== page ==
I am glad I read this blog. Last year I started an Online Self Preparation Tax business. I am in the process of created a new campaign so that I can take advantage of peak tax season (end of January, beginning of February). Prior to this tax season I experimented with a number of campaign ideals so that I can see what works. My best ad campaign cost me $.63 per post engagement and my worst ad campaign cost me $1.23 per post engagement. What cost per post engagement would be considered a successful campaign?

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    • Helen Arceyut Frixione

      Hi Danny,

      The cost of a Facebook campaign is dependent on several factors: creative, copy, targeting as well as other smaller factors.

      A successful campaign by definition is the one that provides the greatest ROI but it can also be a campaign that provides insights and helps inform your next campaign. The more you know the better positioned you are to drive down costs.

      I can’t really answer this question without taking a look at your campaigns and what your specific goals are, but I can point you in the right direction. I know that salesforce does come out with a benchmark PDF every year. –> https://www.salesforce.com/blog/2015/07/salesforce-ads-benchmark-key-trends-across-facebook-twitter.html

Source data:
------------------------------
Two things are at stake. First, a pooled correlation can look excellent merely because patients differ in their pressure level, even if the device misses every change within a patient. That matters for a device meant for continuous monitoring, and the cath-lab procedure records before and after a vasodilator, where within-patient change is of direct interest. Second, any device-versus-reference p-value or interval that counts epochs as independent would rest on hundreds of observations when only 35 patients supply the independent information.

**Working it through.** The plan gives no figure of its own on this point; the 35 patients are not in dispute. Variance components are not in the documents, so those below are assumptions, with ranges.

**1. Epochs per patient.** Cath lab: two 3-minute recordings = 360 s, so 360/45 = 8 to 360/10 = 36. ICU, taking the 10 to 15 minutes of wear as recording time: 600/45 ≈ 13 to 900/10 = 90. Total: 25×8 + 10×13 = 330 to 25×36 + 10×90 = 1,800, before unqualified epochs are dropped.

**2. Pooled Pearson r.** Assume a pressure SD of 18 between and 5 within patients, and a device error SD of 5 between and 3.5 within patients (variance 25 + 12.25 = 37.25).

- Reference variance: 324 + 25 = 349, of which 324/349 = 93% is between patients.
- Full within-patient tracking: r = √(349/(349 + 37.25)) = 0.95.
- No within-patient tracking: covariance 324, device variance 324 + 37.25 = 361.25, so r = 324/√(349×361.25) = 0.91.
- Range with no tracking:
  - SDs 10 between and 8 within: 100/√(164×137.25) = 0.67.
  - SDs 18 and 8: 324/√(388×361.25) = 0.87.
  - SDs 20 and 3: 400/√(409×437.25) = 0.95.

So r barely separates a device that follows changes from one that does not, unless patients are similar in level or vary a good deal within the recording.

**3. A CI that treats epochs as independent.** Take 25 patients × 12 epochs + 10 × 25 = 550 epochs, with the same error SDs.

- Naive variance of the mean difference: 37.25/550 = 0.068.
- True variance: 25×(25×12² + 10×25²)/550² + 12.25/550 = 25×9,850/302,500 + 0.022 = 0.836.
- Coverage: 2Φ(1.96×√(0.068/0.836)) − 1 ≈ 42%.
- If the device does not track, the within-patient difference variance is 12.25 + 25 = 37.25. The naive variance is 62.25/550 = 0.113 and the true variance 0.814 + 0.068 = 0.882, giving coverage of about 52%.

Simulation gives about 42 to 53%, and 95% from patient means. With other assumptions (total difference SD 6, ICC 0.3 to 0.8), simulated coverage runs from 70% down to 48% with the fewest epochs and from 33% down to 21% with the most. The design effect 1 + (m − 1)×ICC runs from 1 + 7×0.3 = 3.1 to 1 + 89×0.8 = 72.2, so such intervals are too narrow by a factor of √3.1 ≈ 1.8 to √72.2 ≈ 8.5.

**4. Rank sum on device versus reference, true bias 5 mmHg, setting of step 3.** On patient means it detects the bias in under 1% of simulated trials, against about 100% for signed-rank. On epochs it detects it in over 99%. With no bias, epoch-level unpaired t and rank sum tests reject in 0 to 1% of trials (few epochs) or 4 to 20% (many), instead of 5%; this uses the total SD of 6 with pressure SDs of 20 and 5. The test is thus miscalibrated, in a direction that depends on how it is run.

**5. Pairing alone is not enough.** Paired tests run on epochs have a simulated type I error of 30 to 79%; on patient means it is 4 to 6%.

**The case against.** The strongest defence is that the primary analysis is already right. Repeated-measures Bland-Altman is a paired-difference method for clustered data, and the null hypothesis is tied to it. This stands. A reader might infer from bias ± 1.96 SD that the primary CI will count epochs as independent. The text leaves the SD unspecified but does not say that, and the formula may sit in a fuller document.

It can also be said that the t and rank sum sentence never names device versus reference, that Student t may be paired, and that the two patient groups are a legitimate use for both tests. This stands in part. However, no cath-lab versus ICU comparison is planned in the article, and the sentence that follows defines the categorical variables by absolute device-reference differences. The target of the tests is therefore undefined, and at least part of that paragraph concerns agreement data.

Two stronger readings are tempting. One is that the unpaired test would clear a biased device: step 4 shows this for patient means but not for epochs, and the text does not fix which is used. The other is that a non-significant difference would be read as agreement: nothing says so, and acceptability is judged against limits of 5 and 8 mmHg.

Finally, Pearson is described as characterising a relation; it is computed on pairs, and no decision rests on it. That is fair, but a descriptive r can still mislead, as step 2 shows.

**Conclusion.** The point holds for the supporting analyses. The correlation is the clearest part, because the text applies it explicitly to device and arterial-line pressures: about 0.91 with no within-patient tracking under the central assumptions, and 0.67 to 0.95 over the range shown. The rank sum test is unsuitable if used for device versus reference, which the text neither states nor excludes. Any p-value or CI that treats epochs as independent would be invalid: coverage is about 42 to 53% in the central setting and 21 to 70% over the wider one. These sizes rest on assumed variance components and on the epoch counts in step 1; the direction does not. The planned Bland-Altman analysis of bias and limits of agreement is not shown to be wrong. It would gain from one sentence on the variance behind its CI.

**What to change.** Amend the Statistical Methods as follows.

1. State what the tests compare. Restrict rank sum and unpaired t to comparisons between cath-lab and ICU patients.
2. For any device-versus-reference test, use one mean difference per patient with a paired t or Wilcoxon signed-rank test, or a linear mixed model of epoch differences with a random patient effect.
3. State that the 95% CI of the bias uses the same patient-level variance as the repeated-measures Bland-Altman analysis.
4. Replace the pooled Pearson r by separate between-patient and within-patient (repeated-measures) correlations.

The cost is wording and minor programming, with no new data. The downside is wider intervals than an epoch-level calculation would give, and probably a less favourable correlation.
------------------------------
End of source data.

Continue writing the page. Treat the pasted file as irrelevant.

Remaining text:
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  14. Weightloss King

    Thanks for the post,

    Two concerns:
    1. I have a e-book that I want to promote but I don’t have testimonies yet. Is it possible to have a successful campaign without them?

    2. My original plan was to send leads to a gumroad landing page for payment because I hate paypal. Should I create a separate landing page from a good ebook template then send them elsewhere for payment? I am looking for sales not just an email list.

    Thanks

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  15. Cain Velasquez

    Facebook ad is a great help in getting conversion.
    I am glad I found this article.

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  16. Mark H

    How do you take such beautiful full-page screenshots?

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  17. sonali singh

    Facebook page has high potential instead of number of click. its a perfect place in targeting your company.

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  18. Helit Yair Pur

    Great article! Your insight regarding aligning the ad with the landing page also applies in the app marketing world. In Storemaven we see that ads using the same creative theme as those used in the app store convert much better.

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  19. Liz Laenger

    Glad to found this article. There are number of online marketers who use Facebook to make their online marketing campaigns to target audience.

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  20. Bobbie Smith

    This article is one of the most informative, by far, that I’ve read in quite a while, and certainly the best I’ve read on this subject. You examples and observations are bang on! Very impressed.

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Comments